This morning’s Daily Telegraph carries the story of a confrontation between Jeremy Hunt, the Health Secretary, and Dr Sarah Wollaston MP, the Tory Chair of the Health Select Committee.
Wollaston, who was a GP before being selected to stand for Parliament, accuses Hunt of suppressing a report by Public Health England (PHE) into the efficacy of a sugar tax.
Both Hunt and David Cameron are opposed to a tax, and the MP for Totnes is “suspicious” that the Government is suppressing the report because it comes out in favour, and will thus increase pressure on them.
The Health Secretary, naturally, denies this. He maintains that the report is part of the Department’s policy formulation process and will be published later.
Without a window into Hunt’s soul the truth is impossible to know for sure. But Wollaston’s accusation is at least plausible, and this is a troubling development – but not, perhaps, for the reasons she thinks.
To explain why, I draw attention to two points in the Telegraph article.
First, when setting out her case for the immediate publication of the PHE report, Wollaston writes stirringly: “Why should campaigners be denied access to an important evidence base paid for by the public purse for the benefit of the nation’s children?”
Note the supposed beneficiary of the decision to publish: “campaigners”. Elsewhere she refers to “the wider public health community”.
Second, the paper also writes: “She said the public health body had a duty to publish the evidence “regardless of how inconvenient it might be” in order to allow an informed public debate.”
This is an admirable sentiment, but not one that the aforementioned “public health community” is reliably enthusiastic about, if their determined efforts to completely shut tobacco companies out of the debate is anything to go by.
Of course, a study conducted by an organisation with a vested interest should be scrutinised carefully.
But the wholesale exclusion of commercial interests – who are the only party other than the “public health community” with an interest in funding the relevant research – is surely deeply inimical to “an informed public debate”, as is the de facto exclusion of “inconvenient” research from liberty-centred organisations like the Institute for Economic Affairs.
A debate, after all, needs two sides.
Public policy campaigners – even when they are doctors and scientists – are partisans (often well-paid partisans), not dispensaries of objective truth.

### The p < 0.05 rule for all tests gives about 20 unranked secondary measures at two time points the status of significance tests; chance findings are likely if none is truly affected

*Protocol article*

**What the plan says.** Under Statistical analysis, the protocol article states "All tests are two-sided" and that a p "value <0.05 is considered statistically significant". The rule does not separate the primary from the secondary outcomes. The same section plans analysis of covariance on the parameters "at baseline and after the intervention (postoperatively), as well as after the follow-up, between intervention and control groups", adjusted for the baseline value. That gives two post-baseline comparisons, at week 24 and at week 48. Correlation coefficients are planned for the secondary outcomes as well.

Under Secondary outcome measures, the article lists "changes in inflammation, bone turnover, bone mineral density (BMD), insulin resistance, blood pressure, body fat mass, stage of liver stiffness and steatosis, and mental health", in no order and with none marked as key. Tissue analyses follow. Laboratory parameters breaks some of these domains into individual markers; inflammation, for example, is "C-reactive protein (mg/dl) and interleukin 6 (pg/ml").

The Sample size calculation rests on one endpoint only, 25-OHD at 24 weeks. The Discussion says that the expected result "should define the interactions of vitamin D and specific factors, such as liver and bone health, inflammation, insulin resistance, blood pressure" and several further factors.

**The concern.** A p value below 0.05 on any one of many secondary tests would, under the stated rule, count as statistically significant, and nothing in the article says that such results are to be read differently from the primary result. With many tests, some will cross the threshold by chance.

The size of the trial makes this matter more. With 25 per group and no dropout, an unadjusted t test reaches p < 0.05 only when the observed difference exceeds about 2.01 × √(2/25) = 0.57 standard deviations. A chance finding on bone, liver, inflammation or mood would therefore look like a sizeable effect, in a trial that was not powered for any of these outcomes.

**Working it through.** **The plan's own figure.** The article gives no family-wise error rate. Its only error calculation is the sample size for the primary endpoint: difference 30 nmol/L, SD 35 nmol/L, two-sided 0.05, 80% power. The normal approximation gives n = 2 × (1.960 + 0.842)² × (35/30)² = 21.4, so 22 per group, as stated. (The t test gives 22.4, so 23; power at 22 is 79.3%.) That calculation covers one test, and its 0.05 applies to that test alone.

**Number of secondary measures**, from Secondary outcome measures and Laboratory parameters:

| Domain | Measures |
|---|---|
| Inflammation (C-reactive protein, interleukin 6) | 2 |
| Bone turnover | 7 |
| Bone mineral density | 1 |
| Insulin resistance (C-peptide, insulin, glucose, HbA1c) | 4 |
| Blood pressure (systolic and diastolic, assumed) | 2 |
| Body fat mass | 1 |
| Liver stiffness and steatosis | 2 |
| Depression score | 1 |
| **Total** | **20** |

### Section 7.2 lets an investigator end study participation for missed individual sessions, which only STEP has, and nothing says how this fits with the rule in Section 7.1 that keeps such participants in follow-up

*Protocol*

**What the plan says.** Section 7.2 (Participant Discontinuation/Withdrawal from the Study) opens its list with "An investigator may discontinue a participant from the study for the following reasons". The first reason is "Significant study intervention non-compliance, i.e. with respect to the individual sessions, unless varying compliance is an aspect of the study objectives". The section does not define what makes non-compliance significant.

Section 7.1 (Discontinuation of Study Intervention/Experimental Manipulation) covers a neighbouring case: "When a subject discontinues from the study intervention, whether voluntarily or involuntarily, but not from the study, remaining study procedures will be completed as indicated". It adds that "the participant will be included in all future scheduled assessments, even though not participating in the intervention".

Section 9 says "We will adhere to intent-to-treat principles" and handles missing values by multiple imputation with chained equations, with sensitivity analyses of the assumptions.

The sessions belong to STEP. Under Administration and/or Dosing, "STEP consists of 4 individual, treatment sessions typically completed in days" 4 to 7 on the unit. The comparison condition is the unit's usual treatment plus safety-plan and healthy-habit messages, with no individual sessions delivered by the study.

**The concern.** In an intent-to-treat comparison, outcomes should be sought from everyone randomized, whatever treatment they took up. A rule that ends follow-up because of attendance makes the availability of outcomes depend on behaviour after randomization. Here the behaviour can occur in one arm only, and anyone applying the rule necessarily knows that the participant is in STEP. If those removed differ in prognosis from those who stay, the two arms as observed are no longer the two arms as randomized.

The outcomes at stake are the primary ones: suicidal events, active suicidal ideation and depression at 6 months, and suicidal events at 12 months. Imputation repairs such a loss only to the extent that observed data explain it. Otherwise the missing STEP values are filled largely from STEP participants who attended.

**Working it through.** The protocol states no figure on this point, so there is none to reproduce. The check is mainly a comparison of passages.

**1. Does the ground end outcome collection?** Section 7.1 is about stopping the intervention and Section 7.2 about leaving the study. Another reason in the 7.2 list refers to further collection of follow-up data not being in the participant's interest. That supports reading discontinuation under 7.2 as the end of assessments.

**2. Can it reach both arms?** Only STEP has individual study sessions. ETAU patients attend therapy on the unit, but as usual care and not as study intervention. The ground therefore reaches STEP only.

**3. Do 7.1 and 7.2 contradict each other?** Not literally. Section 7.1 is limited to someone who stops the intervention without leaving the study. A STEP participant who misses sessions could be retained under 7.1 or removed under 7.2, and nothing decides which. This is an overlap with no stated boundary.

Similarly, for all its technocratic pretensions “public health” is in fact an ideological stance, which hinges on the too-little-examined assumption that the state has both the right and the duty to force citizens to forgo pleasure to extend life.
(How this squares with the fact that our overstretched welfare systems look set to collapse beneath the unsustainable weight of an ageing population is beyond me; the two debates seem to occur in parallel universes to each other.)
Thus in the debate curated by the Health Committee and the “public health community”, the underlying assumptions of the authoritarian response are pre-agreed. The debate is about “what works”, hence the decisive power of evidence.
In a proper, pluralistic political debate, evidence is not quite so all-conquering. ‘Evidence’ is just data, and data prescribes nothing. It is perfectly possible for two people with different principles to respond to the same evidence in very different ways without either being mendacious or stupid.
If the Prime Minister and his Health Secretary oppose a sugar tax on grounds other than efficacy – it would be extraordinarily regressive, not to mention an enormous intrusion on individual choice – then they should have no trouble standing by those arguments, even if they were certain that pricing sugar out of the diets of the poor was practicable.
But that would involve saying: “This would lengthen – sorry, save – people’s lives, but is still wrong. There are more important things than longevity.” And when did we last hear a politician of the first rank advance such a thesis?
OK, Boris Johnson did when he rejected a proposal to ban smoking in parks. But he’s Boris, and such flashes of humanising heresy are part of what make him so unique.
This Government, with its support for plain packaging, has firmly conceded the underlying assumptions of authoritarian public health policy.
So we can see why Hunt might, theoretically, be worried about the political pressure which would result from being trapped between a public health establishment armed with evidence that a tax would ‘work’ and a sugar-loving, vote-wielding public.